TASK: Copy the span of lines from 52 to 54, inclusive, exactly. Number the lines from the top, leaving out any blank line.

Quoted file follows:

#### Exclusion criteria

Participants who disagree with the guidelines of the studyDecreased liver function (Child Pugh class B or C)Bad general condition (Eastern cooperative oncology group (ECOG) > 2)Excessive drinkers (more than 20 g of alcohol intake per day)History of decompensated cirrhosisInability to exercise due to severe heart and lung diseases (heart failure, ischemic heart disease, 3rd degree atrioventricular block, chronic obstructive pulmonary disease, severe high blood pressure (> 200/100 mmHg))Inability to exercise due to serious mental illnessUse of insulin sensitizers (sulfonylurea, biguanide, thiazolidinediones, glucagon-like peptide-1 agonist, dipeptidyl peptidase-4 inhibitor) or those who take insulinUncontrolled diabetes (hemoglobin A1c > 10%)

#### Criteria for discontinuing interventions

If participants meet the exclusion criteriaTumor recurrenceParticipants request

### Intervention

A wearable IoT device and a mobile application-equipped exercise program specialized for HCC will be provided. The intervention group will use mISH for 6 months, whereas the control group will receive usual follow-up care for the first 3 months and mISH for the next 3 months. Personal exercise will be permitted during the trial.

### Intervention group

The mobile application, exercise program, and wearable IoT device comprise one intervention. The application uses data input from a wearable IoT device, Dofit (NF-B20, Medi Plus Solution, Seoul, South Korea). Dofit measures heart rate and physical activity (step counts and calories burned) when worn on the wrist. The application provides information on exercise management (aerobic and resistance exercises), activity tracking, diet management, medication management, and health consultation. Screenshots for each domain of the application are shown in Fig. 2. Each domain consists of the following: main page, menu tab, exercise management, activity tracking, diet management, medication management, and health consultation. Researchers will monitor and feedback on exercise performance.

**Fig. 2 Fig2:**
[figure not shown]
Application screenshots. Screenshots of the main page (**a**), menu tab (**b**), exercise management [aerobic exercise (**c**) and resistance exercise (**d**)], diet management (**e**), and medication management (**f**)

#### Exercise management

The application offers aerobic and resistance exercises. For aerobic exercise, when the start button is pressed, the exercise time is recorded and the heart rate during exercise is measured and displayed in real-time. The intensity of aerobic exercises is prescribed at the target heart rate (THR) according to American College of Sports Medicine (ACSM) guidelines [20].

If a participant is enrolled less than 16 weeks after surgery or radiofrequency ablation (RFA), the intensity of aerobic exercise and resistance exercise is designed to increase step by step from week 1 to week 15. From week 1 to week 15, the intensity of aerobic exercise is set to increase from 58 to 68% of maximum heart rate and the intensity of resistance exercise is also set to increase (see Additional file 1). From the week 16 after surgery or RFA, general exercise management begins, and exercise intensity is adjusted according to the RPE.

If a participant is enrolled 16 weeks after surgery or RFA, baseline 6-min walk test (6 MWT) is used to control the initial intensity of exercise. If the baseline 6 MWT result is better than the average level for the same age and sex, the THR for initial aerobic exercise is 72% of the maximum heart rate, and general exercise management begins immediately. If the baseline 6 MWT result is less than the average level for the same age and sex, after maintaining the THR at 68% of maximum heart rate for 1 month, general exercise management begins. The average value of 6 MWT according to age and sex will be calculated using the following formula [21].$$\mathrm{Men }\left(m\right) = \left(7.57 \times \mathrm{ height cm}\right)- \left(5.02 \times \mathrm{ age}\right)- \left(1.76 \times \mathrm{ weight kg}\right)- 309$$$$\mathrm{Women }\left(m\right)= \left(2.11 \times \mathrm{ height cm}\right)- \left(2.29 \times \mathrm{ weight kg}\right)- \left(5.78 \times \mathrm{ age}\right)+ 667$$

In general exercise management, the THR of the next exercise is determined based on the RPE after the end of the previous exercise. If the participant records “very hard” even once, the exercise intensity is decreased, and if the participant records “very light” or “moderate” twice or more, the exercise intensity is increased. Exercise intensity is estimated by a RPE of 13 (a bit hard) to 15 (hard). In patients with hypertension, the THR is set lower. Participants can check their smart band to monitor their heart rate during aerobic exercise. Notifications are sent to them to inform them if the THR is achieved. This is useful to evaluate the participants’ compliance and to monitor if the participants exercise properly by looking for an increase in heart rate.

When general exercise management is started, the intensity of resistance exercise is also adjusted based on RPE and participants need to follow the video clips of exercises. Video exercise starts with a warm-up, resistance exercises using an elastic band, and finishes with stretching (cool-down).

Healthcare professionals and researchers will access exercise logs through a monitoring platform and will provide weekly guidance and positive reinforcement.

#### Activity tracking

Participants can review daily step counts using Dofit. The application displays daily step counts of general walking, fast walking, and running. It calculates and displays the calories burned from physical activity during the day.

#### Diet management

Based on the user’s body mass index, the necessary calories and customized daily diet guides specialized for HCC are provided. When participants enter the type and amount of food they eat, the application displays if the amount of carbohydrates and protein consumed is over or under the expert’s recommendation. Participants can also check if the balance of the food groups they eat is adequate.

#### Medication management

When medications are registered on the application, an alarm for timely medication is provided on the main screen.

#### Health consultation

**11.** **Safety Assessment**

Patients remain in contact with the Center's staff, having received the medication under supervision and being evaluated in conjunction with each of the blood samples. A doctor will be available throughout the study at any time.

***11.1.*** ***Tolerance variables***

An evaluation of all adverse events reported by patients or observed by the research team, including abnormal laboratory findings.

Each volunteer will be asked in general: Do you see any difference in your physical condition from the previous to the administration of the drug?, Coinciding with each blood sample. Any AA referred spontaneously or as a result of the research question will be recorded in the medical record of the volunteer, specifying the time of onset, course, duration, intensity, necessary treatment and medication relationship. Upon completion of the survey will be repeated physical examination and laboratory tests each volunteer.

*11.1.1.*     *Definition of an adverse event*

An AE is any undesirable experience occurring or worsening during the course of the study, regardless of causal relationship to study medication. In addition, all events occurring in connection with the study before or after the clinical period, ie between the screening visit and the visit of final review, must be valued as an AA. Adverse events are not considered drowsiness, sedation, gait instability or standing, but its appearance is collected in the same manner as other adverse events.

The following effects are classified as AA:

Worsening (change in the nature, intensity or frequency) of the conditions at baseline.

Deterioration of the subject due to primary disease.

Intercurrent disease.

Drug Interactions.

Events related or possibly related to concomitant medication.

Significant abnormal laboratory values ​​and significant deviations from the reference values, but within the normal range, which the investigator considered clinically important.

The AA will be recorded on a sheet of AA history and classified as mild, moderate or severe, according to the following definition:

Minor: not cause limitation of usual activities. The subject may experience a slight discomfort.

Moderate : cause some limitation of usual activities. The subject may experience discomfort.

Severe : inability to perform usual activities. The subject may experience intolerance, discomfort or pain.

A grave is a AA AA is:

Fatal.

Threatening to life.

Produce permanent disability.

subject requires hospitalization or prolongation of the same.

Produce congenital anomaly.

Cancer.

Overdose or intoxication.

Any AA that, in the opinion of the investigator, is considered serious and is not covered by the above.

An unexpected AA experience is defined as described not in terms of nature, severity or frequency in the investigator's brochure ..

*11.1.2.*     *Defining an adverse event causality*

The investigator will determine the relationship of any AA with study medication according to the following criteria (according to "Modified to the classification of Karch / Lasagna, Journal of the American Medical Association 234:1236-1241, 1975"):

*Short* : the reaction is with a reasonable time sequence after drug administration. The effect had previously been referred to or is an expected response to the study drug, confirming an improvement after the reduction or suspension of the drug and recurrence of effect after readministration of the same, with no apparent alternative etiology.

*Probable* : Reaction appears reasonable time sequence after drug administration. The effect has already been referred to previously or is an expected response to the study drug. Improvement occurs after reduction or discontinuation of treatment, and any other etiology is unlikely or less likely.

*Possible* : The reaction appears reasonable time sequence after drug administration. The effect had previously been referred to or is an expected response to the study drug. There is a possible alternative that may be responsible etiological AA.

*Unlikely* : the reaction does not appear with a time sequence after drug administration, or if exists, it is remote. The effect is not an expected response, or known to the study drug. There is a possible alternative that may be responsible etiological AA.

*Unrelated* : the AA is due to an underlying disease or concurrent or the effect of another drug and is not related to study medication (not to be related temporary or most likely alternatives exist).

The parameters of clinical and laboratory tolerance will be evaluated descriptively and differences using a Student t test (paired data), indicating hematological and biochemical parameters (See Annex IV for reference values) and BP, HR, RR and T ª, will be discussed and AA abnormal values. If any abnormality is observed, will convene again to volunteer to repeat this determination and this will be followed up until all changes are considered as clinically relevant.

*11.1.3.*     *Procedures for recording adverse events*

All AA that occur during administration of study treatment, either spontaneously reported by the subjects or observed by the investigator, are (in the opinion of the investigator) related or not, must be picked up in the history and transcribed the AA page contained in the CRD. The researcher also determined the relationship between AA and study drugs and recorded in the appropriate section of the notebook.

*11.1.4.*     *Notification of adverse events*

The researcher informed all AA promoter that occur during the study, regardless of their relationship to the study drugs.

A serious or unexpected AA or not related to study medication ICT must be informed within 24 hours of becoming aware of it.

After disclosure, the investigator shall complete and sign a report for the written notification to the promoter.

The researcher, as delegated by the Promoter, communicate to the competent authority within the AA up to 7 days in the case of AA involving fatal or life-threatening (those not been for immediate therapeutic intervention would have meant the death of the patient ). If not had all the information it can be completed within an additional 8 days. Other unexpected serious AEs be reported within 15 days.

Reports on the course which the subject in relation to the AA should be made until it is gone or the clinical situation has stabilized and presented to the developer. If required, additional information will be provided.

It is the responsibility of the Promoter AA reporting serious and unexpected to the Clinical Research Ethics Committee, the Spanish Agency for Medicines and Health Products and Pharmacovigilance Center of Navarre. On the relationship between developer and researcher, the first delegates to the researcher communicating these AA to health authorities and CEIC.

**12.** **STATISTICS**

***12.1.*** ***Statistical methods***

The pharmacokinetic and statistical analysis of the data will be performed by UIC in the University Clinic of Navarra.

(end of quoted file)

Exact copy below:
Any AA that, in the opinion of the investigator, is considered serious and is not covered by the above.

An unexpected AA experience is defined as described not in terms of nature, severity or frequency in the investigator's brochure ..

*11.1.2.*     *Defining an adverse event causality*